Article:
As I’ve mentioned in a few previous blog posts, I bought Paddy from a showjumping home – he had successfully jumped affiliated up to 1m, and had been schooling at 1.10m at home. For an Eventer, this still leaves two disciplines to master before you can start competing! Although with showjumping typically being my weakest phase, I bought Paddy knowing we at least (hopefully) had that phase ticked off – so far, so good. His flatwork was well established and he had done a couple of dressage training shows, so at the very least he had seen the white boards of terror – but his XC experience essentially equated to nothing.
I was fine with – and in fact even a little excited about – the prospect of schooling an entire discipline from scratch. There is something really satisfying about being able to say that you’ve done something by yourself (*cough* with a lot of lessons and more experienced people showing you how to do it) – you can take full credit for the horse’s success and mould him into what you want. However on the flip side (and if your thought processes are remotely similar to mine), there is something equally terrifying about the prospect of teaching a horse the wrong things and taking all the credit forhis complete lack of success in said discipline. So, no pressure right?
Cross-country is my favourite discipline. You can’t knock fences (yay!), no one is judging your riding (potato rider is very thankful) and because I had a wonderful horse who I could point and she would jump anything, I always enjoyed myself (who needs drugs when you have the buzz of flying across the finish line after going clear?!).
Mounting Paddy at Quarrylands Cross Country (lovely circular track with a nice variety of fences for the babies) for his first XC schooling session was the first time in a long time I’ve felt nervous going XC. I firmly believe this is why the first fifteen minutes were not as successful as they could have been had I at the very least ACTED confident. He wasn’t confident (why would he be, it was his first time XC?!) And I wasnt confident enough to tell him it was OK – so what happened? He stopped at a few fences. He refused to take the lead, even for a canter up the field. He had no confidence in me in this unknown territory! It was at this point I realised I would have to a) stop making excuses for both of us, and b) actually ride.
So, I RODE. I organised myself:
- Which fence/combination am I tackling?
- Am I going solo/lead file or taking a lead?
- Trot or canter?
- What am I doing after – next fence or pulling up?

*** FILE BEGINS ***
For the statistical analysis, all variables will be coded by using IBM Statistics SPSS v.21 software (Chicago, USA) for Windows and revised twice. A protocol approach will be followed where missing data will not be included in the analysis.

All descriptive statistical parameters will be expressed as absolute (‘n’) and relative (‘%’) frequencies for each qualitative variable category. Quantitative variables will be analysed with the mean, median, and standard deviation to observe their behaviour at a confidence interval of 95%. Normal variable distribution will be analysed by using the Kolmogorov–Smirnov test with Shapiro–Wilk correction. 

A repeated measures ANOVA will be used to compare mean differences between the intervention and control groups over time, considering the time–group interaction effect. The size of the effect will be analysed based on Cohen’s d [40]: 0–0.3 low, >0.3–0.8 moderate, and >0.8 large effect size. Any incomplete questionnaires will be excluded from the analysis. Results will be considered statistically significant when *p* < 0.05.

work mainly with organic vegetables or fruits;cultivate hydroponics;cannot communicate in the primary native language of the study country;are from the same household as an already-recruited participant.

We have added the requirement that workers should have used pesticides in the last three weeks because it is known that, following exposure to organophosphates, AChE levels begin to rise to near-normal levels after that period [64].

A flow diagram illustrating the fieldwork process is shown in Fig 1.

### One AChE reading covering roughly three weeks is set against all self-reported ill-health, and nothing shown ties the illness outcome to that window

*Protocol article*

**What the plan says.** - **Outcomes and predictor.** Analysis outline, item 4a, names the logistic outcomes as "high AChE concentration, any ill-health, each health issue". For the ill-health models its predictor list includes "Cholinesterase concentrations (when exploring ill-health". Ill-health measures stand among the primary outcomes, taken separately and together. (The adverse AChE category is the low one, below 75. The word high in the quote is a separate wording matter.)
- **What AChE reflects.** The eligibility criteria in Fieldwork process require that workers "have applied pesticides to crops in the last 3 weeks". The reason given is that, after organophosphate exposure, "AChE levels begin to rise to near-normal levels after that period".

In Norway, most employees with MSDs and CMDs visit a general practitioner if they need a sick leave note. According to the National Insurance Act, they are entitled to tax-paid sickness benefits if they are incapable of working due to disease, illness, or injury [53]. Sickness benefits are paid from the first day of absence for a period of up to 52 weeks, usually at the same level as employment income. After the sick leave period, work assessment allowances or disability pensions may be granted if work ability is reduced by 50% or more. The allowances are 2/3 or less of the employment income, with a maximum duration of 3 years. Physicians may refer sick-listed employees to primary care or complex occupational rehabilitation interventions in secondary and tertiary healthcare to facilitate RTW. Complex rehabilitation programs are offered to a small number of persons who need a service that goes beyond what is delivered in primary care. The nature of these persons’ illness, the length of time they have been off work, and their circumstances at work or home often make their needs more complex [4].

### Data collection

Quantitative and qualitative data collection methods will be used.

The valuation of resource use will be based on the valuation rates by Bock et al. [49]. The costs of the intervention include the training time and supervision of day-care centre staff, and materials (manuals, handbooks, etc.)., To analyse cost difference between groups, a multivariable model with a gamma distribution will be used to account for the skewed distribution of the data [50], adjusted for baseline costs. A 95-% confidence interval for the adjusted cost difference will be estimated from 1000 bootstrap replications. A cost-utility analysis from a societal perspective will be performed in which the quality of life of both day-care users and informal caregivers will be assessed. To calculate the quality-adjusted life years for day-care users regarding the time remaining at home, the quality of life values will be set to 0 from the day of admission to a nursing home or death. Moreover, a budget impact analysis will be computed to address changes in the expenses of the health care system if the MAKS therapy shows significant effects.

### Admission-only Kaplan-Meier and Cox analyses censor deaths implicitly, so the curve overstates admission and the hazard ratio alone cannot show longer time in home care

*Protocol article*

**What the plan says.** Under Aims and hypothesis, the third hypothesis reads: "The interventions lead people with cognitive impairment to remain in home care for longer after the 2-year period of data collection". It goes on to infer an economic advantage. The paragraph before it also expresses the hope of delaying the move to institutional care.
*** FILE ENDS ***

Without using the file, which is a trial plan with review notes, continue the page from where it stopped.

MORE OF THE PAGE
… And stuck to that plan.
This did wonders for both of our confidence. He learned that the only way was over. I had no choice but to act confident and so I became confident. I challenged him to try some easy ones by himself (little logs and other natural fences) – he took a look and even stopped at some but he was able to either jump from standing or I could represent a couple of strides back so he learned over was the only way. For some bigger or trickier asks, I took a lead and did it a second time on our own.
By the middle of our session he was ears pricked, taking me to fences, and even when he was genuinely worried he wanted to give things a go. In return I didn’t over face or push him, gave him as much time as he needed to figure things out, and gave lots of praise and pats when he did what I asked. I was so impressed with his attitude , he was so willing to give everything a go, seemed to truly enjoy himself, and even went into the water first when our lead horse got stage fright (this was a real proud Mummy moment)!
My advice to anyone taking a young horse XC would be as follows:
- Pick a venue that has a variety of fences – different sizes, questions and types. A circular track at a new venue in my opinion works really well for the first trip as it avoids any silliness about going home and encourages forward thinking.
- Ensure you bring a ‘babysitter’ – a safe and solid lead horse that will be consistent enough to show your youngster the ropes over any fence, but quiet enough to wait while you give things a go first or experience any resistance.
- Make sure both you and the person riding the babysitter have lots of patience – you need to give the horse time to figure things out for himself, rushing does no good for his brain.
- But be careful to balance kindness and softness with firmness – the horse must learn that the only way is over the fence, and forward. It’s OK to have a look and back off a bit but he must go over. This comes from your confidence (feigned if necessary) and therefore his confidence in your ability to keep him safe.